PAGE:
The Richard Curtis of the Profane
Absolutely delighted to say that this review was featured on the excellent Live for Films site. Check them out!
Having been a huge fan of Kevin Smith since 1997’s Chasing Amy, it was frustrating having to wait until the streaming release of Jay and Silent Bob: Reboot. I’m happy to say, that wait was worth it.
If you’re not familiar with the unfiltered New Jersey filmmaker, podcaster, raconteur and (usually stoned) social media personality, then Chasing Amy is probably a good place to start. This is a director who wears his heart on the sleeves of the hockey jerseys he always used to wear, and Amy was in-part a response to the criticism of his second film, Mallrats. Amy was more heartfelt, more character-driven and more emotionally engaging, while still proudly featuring the hilarious and crude comedy of his earlier films. Some questioned the gender and sexual politics in the plotting, but Smith, whose brother is gay, delivered something genuinely emotionally affecting and rewarding, as well as commercially and critically successful. He embraces the Amy controversy in the new film, recognising that the story should have been told from “…any perspective other than a cis white man’s”.
Recent output has been less successful. His last film, 2016’s Yoga Hosers, holds a 23% score on Rotten Tomatoes, and while 2014’s Tusk is more successful with 45%, it’s plot, which feels like The Human Centipede played for, er, gags, was a lot funnier in the original podcast it came from.
But Smith is no stranger to adversity. His grit and determination was what made him successful in the first place, filming his first film Clerks (1994) at night in the store where he worked, surviving on a single hour of sleep for each of the twenty-one nights it took to shoot, and arguably starting or at least, rebooting, the American indie film scene in the process.
Films like Mallrats and Chasing Amy take place in the same ‘universe’ as Clerks, long before the MCU came along. They reflect Smith’s love of pop-culture and particularly, comics. Jay and Silent Bob are like the C3PO and R2D2 of this universe, albeit almost permanently stoned and a lot fouler mouthed. In 2001’s Jay and Silent Bob Strike Back, they went to Hollywood in a pique over the Bluntman and Chronic movie of characters based on them. As the title implies, Jay and Silent Bob: Reboot sees it happen again, complete with a hilariously acerbic definition of what a reboot and a remake are and what their prevalence is doing to the film industry.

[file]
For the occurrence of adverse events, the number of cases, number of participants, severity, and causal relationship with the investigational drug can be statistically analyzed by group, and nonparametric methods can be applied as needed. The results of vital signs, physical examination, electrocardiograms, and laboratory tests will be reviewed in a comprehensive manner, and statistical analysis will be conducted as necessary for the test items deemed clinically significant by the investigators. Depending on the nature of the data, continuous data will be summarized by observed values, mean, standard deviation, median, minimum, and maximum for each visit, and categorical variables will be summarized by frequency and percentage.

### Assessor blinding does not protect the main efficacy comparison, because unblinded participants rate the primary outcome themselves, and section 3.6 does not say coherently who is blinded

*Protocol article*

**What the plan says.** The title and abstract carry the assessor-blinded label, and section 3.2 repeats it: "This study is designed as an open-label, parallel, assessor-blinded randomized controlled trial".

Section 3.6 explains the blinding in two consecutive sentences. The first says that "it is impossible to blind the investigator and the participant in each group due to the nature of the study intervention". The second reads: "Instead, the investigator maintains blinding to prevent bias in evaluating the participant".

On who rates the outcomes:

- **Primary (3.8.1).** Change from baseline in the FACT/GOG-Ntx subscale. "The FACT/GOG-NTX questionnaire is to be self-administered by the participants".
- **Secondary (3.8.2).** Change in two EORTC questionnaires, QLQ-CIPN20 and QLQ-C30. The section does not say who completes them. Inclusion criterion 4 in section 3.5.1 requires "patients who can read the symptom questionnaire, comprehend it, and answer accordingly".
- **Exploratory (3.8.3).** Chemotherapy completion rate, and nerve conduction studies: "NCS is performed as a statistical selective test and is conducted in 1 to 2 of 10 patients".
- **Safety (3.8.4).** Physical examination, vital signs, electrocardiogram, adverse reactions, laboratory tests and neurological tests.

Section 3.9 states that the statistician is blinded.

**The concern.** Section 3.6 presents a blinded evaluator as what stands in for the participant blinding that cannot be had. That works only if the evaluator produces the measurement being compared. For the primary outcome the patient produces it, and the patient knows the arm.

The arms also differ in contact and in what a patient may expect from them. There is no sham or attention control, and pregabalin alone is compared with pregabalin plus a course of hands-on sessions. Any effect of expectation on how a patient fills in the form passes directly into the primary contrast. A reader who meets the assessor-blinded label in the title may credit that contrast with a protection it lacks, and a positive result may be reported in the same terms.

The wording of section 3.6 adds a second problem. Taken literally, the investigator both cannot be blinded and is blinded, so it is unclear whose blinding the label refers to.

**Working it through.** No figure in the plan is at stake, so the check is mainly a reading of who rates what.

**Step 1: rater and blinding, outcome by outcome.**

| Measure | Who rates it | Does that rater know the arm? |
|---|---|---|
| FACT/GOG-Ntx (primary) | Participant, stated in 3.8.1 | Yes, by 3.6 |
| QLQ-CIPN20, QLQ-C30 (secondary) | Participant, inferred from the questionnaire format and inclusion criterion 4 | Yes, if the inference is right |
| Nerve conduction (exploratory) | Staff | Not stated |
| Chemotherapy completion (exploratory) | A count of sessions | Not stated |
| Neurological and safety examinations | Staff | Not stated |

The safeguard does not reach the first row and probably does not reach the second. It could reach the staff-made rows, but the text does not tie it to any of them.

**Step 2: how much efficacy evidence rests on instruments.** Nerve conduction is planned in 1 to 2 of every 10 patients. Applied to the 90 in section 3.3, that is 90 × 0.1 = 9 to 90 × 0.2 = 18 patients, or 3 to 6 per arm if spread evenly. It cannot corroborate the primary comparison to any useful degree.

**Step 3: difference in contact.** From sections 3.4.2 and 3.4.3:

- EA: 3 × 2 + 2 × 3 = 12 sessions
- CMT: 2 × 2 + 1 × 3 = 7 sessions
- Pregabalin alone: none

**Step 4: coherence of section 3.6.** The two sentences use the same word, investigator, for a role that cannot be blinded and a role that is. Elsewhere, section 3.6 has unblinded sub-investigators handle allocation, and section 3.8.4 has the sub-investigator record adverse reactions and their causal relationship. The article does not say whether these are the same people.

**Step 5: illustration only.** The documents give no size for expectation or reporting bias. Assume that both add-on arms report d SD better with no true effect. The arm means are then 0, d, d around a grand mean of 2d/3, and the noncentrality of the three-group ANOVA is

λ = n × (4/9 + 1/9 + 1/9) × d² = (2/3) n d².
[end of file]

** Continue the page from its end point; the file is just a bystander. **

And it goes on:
I’ve watched this twice now, once for enjoyment and once for review, bringing in someone less familiar with both Smith and the pop-culture he parodies here. I wanted to test a theory; this film is so soaked in in-jokes, references and call-backs, I wasn’t sure how universal the appeal could be. It recalls some of the early-90s parody movies like Loaded Weapon, in both gag-rate as well as references. The fact is that unless you’re completely up to speed with Smith’s multi-media shenanigans, you’re going to miss some of this stuff. As I said, I’m a huge fan, I’ve been to live recordings of his podcasts, saw most of the films as soon as they were released and until lately, I’ve kept up with most of his podcasts. Even so, some of this went past me. If you’re new to the View Askewniverse, this is not the place to start. That said, the riffs on pop-culture and jokes about Hollywood hit home as often as DCEU movies suck. If you enjoy that kind of thing, if you watch a lot of Honest Trailers on YouTube say, then you’ll certainly find something here to enjoy.
The rumoured budget is $10 million. If so, then with a reported cumulative worldwide gross of $3,514,118, it’s heading for a substantial loss, though no doubt Smith will be ploughing in takings from his various related roadshow events as well. Frankly, it does look like a movie with a limited budget. He’s taken the mickey out of himself in the past for unadventurous camera angles and even things like the crane shot in Clerks II seem wildly out of scope here; dynamic it is not.
Still, the guy’s not Kubrick and you’re here for the lolz and the feelz, of which there are plenty of both. It’s crude and rude in the extreme and some of the jokes are questionable, but the heart shines through like an irresistible smile on the face of your friend. Despite the bluster, the smoking and the swearing, Kevin Smith is self-evidently a sweet, sensitive guy and that runs through most of his films in abundance. This is a movie about fatherhood. It’s not going to show you anything radically new, but it would be a hard, callous person indeed who didn’t find some emotional resonance here.
The acting throughout is fine. There’s the usual mix in a Smith film of A-list professional actors and amateurs or people for whom acting isn’t their main job. Credit to Jason Mewes, who must do a lot of heavy lifting over the normal comedy stoner material. Most of all though, Harley Quinn Smith is a mini revelation. Kev, man, your kid can really act! Somebody put her in a proper movie, quick!
Maybe it’s because I reviewed Yesterday recently, but it’s hard to escape the comparisons with Richard Curtis. You know what you’ll get from both filmmakers – hilarity and sentiment in abundance. So, if you can imagine an eighteen rated Four Weddings and a Funeral where Hugh Grant spends most of the film off his tits on strong weed, talking about and acting out sex in explicit detail, with cameos from some very big stars who happily rip the piss out of their own image and jump into the bath of crudity head-first, then you’re not far wrong.
If you’ve never seen a Smith film, don’t start with this one, but if you like him, you’ll get here eventually. For those of us who are already converts, let’s hope this does lead to Clerks III and Twilight of the Mallrats.